Disinfection systems can be installed in a building’s plumbing to minimize Legionella bacteria in the water delivered to faucets, showers, and drinking fountains. Commonly used technologies inject a chemical (the disinfectant) into the water supply shortly after it enters the building, into the hot water system at or near the water heaters, or into both.
Disinfection systems have been in the spotlight recently because Legionnaires’ disease was identified among patients of a VA hospital in Pittsburgh even though it had disinfection equipment (copper-silver ionization) installed in its plumbing.
News stories have included comments suggesting the hospital had been using an ineffective disinfectant or had failed to maintain equipment, quoting health officials and consultants about the effectiveness of copper-silver versus chlorine or other disinfectants.
I do not sell disinfection systems or in any way profit from recommending one over another. I don’t have a favorite, either. Having reviewed Legionella test results before and after the installation of various disinfection systems—and for some buildings monthly or quarterly results for several years afterward, observing the effects of operational, maintenance, and piping changes—I cannot conclude that any one of the disinfection technologies currently available is the best choice for all buildings.
For most projects, if I recommend a disinfectant at all, I choose among five of them, weighing a number of factors. In addition to track record, I consider the chemistry of the public water supply, Legionella test results for the hot and cold water, safety of storing and handling the chemicals, plumbing system materials (metallurgy), intended duration of the disinfection (short term or long term), EPA and state regulations, age and fouling of the plumbing system, health effects from exposure to the disinfectant and its byproducts, corrosiveness of the chemical, availability and capability of the onsite crew to handle the maintenance, and initial and ongoing costs.
All five technologies will control Legionella in a small test loop. In a large building, the challenge is to maintain an effective dose through every tap in the system, which depends on more than just the properties of chemical. I have found the following to be keys to success:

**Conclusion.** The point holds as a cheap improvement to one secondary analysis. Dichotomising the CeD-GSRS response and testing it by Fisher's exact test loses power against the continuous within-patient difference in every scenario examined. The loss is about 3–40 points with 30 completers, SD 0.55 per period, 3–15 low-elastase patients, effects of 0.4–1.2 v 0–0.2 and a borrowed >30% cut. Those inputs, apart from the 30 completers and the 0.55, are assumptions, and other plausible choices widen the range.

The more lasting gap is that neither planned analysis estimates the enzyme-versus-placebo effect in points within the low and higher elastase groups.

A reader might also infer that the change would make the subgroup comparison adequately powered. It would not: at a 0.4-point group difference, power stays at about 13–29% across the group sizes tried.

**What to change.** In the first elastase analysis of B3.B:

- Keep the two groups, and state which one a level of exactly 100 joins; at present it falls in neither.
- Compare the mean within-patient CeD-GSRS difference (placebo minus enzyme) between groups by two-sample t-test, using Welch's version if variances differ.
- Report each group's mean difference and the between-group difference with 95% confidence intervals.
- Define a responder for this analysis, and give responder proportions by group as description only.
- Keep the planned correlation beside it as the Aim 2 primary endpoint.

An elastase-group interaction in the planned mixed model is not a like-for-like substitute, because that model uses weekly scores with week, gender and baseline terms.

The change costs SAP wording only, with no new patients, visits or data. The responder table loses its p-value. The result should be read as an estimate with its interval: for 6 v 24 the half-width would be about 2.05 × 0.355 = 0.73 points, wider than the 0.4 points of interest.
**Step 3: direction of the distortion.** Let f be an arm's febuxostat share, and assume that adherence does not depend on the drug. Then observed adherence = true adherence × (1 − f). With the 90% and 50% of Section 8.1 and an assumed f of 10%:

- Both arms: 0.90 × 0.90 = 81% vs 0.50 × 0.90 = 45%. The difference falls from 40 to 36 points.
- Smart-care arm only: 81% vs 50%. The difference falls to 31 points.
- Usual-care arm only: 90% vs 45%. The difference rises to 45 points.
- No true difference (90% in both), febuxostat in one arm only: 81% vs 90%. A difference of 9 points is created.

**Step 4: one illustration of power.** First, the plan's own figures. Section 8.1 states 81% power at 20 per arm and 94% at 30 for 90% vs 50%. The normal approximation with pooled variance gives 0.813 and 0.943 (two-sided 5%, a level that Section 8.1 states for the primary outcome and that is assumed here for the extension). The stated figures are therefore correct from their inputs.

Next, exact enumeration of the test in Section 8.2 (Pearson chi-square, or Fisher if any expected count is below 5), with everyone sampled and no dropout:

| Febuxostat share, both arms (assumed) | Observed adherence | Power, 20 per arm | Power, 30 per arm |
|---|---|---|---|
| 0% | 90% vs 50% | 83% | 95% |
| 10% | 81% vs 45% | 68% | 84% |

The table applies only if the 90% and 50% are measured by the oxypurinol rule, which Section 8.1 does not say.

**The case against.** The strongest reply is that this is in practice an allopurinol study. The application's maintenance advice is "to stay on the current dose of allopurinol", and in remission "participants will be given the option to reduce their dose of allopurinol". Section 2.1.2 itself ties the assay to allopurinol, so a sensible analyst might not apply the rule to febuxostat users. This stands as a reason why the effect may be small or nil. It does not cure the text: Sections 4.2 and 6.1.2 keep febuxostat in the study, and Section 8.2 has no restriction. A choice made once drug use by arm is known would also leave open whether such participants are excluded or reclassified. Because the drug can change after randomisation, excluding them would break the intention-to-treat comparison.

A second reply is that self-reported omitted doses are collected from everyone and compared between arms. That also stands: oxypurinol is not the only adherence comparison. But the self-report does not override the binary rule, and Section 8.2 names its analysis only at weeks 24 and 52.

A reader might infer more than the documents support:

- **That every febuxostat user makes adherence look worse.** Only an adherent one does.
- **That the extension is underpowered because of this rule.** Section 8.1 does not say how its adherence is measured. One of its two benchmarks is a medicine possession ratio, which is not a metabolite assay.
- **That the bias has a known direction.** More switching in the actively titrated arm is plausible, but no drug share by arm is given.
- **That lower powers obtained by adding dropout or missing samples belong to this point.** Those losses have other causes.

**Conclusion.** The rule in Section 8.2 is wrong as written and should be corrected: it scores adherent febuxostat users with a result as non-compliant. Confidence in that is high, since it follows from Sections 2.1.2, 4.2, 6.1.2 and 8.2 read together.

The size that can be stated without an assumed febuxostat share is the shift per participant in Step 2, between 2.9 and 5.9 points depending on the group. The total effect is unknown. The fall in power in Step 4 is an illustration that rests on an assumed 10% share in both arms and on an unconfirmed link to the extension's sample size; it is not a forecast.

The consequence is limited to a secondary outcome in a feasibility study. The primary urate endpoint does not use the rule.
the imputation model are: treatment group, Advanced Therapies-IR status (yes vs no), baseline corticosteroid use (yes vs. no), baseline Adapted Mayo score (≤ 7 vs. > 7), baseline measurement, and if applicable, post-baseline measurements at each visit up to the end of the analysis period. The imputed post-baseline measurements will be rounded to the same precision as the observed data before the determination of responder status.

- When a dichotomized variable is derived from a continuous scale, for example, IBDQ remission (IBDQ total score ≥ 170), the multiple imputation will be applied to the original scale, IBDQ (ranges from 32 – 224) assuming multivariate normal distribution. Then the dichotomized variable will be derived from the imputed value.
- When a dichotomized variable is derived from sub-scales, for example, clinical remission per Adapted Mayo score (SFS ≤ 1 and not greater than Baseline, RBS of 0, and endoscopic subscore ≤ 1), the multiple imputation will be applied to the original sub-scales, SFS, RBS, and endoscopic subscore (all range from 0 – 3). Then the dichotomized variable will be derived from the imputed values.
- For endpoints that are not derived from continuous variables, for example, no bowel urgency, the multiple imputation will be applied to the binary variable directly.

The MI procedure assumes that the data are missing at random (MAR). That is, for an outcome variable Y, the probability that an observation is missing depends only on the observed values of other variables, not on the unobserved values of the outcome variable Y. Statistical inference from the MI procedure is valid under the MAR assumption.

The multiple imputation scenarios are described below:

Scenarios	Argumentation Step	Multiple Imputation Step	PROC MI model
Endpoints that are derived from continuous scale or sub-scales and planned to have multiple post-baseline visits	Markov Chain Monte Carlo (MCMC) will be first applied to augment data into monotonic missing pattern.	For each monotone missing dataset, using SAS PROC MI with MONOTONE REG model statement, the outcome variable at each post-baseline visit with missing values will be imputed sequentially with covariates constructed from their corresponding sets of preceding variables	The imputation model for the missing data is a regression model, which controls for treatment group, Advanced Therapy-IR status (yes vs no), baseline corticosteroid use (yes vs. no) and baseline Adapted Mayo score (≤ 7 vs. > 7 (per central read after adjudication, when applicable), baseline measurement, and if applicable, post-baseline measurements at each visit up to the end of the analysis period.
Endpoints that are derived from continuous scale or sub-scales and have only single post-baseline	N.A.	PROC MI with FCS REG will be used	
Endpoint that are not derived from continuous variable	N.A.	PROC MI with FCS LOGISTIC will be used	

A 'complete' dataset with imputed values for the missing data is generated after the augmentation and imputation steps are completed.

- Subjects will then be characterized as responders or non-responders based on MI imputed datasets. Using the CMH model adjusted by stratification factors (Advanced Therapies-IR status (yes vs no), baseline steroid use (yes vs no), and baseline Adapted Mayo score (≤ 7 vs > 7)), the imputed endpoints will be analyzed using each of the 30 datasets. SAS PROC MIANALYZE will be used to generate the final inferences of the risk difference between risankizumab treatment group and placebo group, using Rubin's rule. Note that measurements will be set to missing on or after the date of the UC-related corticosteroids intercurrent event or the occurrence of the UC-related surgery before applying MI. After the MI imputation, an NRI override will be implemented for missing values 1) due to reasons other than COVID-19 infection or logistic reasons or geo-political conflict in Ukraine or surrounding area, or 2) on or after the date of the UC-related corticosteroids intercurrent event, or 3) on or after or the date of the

a. The disinfection equipment must be properly selected, sized, and controlled.
The equipment must be able to generate the amount of chemical required for the peak demand, considering both the water consumption and the quality of the incoming water supply.
Just as important is the ability to control the dose delivered relative to the same factors, which can be pretty tricky.
For some disinfectants, equipment efficiency and reliability can vary significantly from one maker to another.
b. The chemical must be injected at the right locations.
If it isn’t, you will get too much in some areas and not enough in others, and might also spend more money than necessary on chemicals.
Vendors vary in design expertise. Select one that has had success in planning and designing the same type of disinfection system in plumbing systems similar to yours in size, use, and complexity.
c. The disinfection equipment must be operated and maintained well.
Simple as that sounds, it often does not happen. In July and August alone, disinfection systems at a hospital with an excellent facilities staff were found to be off during most of the vendor’s weekly inspections. Some weeks the unit was off because of a failed part—electric cell, analyzer sample chamber, temperature switch, fitting, tubing, solenoid valve, low-flow alarm, or GFI outlet. At other times it was off because the facility personnel or a contractor turned it off and forgot to turn it back on. Sometimes it was off for no apparent reason.
Expect to have problems and questions. Choose a vendor that has the experience, willingness, competence, and availability to help you with training, service, and problem solving after the installation.
d. The entire plumbing system must be properly designed, operated, and maintained.
Even if the disinfectant is injected at the optimum dose, it will not be successful in controlling Legionella unless it reaches all parts of the plumbing system.
The building operator’s Legionella HACCP water plan must include operation and maintenance procedures to ensure the disinfectant has a chance to be effective. Some hospitals have found that flushing procedures carried out (or not) by the environmental services (housekeeping) crew are especially important.
Thankfully, disinfection technology is available to control Legionella in nearly all plumbing systems. With any disinfectant, proper design, operation, and maintenance of the disinfection equipment and the entire plumbing system are crucial for success.